Project description:BACKGROUND:Attending school may have a strong preventative association with sexually transmitted infections among young women, but the mechanism for this relationship is unknown. One hypothesis is that students who attend school practice safer sex with fewer partners, establishing safer sexual networks that make them less exposed to infection. SETTING:We used longitudinal data from a randomized controlled trial of young women aged 13-20 years in the Bushbuckridge district, South Africa, to determine whether the percentage of school days attended, school dropout, and grade repetition are associated with having a partner 5 or more years older (age-disparate) and with the number of sexual partners in the previous 12 months. METHODS:Risks of having an age-disparate relationship and number of sexual partners were compared using inverse probability of exposure weighted Poisson regression models. Generalized estimating equations were used to account for repeated measures. RESULTS:Young women who attended fewer school days (<80%) and who dropped out of school were more likely to have an age-disparate relationship (risk difference 9.9%, 95% confidence interval [CI]: 3.9% to 16.0%; risk difference (%) dropout 17.2%, 95% CI: 5.4% to 29.0%) and those who dropped out reported having fewer partners (count difference dropout 0.343, 95% CI: 0.192 to 0.495). Grade repetition was not associated with either behavior. CONCLUSION:Young women who less frequently attend school or who drop out are more likely to have an age-disparate relationship. Young women who drop out have overall more partners. These behaviors may increase the risk of exposure to HIV infection in young women out of school.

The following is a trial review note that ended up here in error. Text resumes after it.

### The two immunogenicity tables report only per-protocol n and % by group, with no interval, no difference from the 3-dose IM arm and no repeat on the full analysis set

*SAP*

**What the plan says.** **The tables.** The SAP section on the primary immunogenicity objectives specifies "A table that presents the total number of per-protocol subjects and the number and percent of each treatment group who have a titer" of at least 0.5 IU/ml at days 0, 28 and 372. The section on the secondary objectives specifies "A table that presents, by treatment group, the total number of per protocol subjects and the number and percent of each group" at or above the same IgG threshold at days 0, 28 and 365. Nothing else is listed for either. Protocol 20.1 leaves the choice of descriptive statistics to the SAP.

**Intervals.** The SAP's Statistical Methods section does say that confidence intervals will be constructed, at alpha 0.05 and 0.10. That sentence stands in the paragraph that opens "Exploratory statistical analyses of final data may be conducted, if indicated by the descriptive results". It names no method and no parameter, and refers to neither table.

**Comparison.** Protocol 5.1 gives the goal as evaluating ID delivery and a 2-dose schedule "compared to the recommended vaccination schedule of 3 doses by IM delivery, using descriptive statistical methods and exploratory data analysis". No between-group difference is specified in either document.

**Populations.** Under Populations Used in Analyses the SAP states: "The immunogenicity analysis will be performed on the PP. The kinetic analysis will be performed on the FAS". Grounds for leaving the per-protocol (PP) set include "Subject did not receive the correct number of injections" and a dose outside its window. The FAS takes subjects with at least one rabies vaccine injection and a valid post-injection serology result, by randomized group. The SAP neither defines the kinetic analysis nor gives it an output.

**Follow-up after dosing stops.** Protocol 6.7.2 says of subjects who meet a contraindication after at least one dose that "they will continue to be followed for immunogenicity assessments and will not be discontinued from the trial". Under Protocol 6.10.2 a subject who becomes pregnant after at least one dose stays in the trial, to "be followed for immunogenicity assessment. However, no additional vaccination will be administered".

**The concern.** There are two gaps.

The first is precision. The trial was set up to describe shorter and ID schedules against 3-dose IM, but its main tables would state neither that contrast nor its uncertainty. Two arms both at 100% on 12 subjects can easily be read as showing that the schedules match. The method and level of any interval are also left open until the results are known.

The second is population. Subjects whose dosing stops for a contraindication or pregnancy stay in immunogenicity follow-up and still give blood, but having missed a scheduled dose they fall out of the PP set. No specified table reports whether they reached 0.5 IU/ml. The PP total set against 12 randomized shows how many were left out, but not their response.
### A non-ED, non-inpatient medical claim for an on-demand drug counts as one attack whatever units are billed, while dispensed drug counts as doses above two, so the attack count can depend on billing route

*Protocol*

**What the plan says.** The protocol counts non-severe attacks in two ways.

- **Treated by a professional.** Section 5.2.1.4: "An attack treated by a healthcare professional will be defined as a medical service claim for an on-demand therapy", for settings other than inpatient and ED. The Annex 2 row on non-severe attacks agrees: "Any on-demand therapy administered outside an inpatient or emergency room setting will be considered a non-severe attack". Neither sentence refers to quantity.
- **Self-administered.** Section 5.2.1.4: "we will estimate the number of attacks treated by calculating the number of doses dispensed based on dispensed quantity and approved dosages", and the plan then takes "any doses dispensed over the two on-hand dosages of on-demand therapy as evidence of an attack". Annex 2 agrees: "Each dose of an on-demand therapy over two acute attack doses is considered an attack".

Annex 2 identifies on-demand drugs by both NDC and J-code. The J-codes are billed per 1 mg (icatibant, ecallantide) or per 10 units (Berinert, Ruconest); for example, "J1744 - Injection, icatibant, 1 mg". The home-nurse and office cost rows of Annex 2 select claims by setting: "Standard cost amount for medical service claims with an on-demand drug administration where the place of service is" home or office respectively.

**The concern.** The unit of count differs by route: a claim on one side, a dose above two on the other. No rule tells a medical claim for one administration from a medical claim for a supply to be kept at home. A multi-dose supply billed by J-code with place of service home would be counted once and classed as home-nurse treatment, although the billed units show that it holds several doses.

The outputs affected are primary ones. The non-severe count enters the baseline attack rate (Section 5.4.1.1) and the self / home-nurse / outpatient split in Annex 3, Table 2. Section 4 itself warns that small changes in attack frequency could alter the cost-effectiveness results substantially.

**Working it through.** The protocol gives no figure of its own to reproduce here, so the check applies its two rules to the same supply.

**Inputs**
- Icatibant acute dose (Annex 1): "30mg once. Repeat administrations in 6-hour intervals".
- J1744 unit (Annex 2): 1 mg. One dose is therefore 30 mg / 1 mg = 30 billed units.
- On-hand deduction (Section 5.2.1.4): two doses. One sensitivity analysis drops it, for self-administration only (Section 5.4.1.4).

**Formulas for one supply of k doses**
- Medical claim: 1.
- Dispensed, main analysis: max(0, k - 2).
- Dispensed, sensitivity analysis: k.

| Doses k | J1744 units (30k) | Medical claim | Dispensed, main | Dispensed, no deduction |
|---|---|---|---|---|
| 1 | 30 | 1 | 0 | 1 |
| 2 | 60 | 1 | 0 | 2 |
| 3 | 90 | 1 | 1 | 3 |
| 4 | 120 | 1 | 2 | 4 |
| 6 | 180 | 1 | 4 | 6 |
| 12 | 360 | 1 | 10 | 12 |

Project description:<label>BACKGROUND</label>In South Africa, young women are at disproportionate risk of HIV infection with about 2363 new infections per week in 2015. Proper condom use is one of the most effective HIV/AIDS prevention strategies among sexually active persons. Understanding factors associated with male condom use in this key population group is important to curb the spread of HIV. This study determined practices and predictors of male condom use among sexually active young women in South Africa.<label>METHODS</label>The 2012 National HIV Communication Survey measured the extent of exposure to communication activities for HIV prevention among men and women aged 16-55 years in South Africa. We performed a secondary data analysis on a subset of this survey, focussing on 1031 women aged 16-24 years who reported having had sex in the past 12 months. We determined predictors of male condom use using the unconditional multivariable logistic regression model.<label>RESULTS</label>Of the 1031 young women, 595 (57.8%) reported using a male condom at last sex, 68.4% in women aged 16-19 years and 54.5% in women aged 20-24 years (p <?0.001). Delayed sexual debut [20 years or above] (Adjusted Odds Ratio [aOR] 2.1, 95% CI: 1.2 to 3.7, p =?0.006); being a student (aOR 1.6, 95% CI: 1.2 to 2.3, p =?0.005); and exposure to HIV communication programmes (aOR 3.1, 95% CI: 1.2 to 8.6, p =?0.025) were significantly associated with male condom use at last sex.<label>CONCLUSION</label>Male condom use was a common practice among young women and was associated with delayed sexual debut and exposure to HIV communication programmes. Behavioral interventions and HIV communication programmes should therefore encourage young women to delay initiation of sex and promote usage of male condoms.